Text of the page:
What Is A Rotary Cutter And How To Use One
By Ryan McGee
A rotary cutter looks similar to a pizza cutter and has several suitable sizes. It is used to cut large or small pieces of fabric. If you are a beginner, it is ideal to choose 45 mm cutter to create medium to small size projects conveniently.
Many people avoid working with knits because they are elastic and tend to be more slippery. These qualities make them so comfortable to use, but annoying during the cut. If you are cutting folded figures with fabric scissors, the two layers of fabric may move over each other. This is because you must lift your fabric to cut it with fabric scissors.
This change can make your cuts less accurate and smooth. To summarize, cutting large pieces with fabric scissors can be quite unpleasant.
Rotary cutters permit you to save your fabric totally flat on your cutting board and transparency over the top as you cut.
This prevents the change between fabric layers. Plus it's a lot faster!
To use a rotating blade, you will need to obtain a self-repairable cutting mat. I use a 24 "x" Cutting mat on top of a folding table. The vast majority of my pattern pieces fit this size, but there's a small handful of patterns that don't. So if you prefer to have a larger cutting mat, you can certainly find it.
Use and security
Usage: There is no "right" way to cut your pattern pieces. Some people like to fix their paper patterns to their fabric and cut around it. Others outline their paper pattern with a washable marker, remove the paper and then cut the fabric. Personally, I put my piece of the paper pattern on top of the fabric and weight with pattern weights to prevent it from moving, then I just cut it with my rotary cutter.
For bands and other straight edges, use a straight quilter ruler to cut.
Tip: I always delineate the closed curves with a marker, then remove the paper pattern before cutting with my rotary cutter. Sometimes the paper may interfere with the blade if the curve is too tight.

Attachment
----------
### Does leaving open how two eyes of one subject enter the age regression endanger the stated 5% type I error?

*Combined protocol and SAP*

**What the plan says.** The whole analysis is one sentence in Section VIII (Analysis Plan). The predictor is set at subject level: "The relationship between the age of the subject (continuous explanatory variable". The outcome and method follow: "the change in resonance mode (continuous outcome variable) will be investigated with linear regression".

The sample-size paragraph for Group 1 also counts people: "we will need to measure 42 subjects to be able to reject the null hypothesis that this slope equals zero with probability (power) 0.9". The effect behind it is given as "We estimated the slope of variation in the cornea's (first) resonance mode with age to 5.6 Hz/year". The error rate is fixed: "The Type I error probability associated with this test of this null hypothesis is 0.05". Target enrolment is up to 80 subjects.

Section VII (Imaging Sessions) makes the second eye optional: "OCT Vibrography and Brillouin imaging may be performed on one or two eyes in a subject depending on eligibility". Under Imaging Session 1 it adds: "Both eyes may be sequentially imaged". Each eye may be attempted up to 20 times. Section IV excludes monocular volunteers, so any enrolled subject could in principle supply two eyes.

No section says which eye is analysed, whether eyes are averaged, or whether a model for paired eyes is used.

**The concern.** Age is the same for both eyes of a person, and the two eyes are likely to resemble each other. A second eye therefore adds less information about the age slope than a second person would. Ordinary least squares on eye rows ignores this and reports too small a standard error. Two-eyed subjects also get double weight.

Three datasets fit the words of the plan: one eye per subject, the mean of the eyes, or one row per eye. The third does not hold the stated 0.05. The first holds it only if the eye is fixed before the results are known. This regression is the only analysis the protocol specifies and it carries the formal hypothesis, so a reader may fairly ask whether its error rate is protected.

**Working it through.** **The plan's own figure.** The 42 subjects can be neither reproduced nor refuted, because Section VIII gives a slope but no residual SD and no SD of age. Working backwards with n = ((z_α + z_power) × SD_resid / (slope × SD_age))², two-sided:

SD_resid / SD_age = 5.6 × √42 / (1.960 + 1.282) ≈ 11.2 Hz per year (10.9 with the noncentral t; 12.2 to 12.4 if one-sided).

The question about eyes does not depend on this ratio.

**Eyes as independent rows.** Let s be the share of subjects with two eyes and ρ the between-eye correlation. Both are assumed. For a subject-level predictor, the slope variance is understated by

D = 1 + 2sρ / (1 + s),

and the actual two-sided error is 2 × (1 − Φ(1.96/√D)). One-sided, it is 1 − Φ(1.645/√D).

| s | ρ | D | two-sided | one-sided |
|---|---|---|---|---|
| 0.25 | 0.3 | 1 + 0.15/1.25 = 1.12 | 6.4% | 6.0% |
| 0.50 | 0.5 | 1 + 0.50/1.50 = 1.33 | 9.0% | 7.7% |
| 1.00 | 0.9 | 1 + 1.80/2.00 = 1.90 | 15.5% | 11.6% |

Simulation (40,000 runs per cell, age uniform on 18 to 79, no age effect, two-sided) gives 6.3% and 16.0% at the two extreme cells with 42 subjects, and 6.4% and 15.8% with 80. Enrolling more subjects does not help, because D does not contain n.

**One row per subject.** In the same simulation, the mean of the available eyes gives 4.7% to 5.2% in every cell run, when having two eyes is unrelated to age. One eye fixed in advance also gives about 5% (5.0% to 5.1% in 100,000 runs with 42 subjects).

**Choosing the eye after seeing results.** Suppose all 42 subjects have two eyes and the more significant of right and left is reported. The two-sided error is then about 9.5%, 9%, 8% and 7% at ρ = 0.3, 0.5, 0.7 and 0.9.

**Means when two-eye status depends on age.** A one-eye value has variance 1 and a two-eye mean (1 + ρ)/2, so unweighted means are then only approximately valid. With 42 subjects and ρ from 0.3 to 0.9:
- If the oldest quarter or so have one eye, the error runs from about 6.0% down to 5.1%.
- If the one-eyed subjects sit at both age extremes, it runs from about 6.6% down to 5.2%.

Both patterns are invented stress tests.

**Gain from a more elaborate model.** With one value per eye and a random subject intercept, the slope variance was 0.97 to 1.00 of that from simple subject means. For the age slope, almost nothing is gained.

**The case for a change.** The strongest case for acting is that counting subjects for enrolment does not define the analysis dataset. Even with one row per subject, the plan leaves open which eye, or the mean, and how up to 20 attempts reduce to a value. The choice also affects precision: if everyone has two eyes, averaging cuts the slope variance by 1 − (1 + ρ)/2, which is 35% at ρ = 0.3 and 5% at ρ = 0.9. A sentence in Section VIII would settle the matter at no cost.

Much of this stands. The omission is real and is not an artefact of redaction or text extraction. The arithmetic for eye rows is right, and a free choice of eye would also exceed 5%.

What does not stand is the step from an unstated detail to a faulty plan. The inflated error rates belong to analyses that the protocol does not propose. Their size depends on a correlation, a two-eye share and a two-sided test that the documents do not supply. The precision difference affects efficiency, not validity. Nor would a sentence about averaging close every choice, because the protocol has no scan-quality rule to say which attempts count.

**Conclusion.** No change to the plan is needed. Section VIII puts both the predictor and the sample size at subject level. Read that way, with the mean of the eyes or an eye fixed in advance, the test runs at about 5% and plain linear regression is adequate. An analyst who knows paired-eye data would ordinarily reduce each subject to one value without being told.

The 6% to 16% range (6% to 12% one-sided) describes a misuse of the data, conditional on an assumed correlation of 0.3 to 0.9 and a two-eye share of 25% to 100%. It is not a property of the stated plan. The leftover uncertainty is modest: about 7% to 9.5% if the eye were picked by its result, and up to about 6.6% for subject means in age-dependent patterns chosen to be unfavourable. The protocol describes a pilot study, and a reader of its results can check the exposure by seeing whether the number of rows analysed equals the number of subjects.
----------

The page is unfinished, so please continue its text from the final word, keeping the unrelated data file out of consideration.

Safety: All rotary cutters have retractable blade protections. When you get your first blade, make the habit of engaging the blade guard when not in use. These cutters are super hard. They are essentially wheel-shaped shaving machines. I've literally seen women cut off their fingertips. Not to mention what your children can do for themselves if they have one in their hands.
Another thing to do to avoid accidents is to make sure you move it properly. When cutting, make sure the pressure and lever effect are on top of the cutter. You should be pushing down, not forward. Of course, you will move the blade forward to cut, but the direction of the pressure you are applying must be downward. Am I making sense here? This helps you cut all the way through the fabric and keep more control over the blade. And more control means fewer accidents.
The only maintenance you will have to do with your rotary cutter will be to replace your blade. There are no rules on how often to change. Simply replace it when it stops cutting. Simple and simple. The blades are easy to replace, and as I mentioned earlier, the Rotary cutter Gingher really allows you to replace the blade without even touching it. Luxurious...
So, if you can, don't hesitate to buy a rotary cutter. You'll find that your sewing projects are much quicker and smoother with one in your toolkit.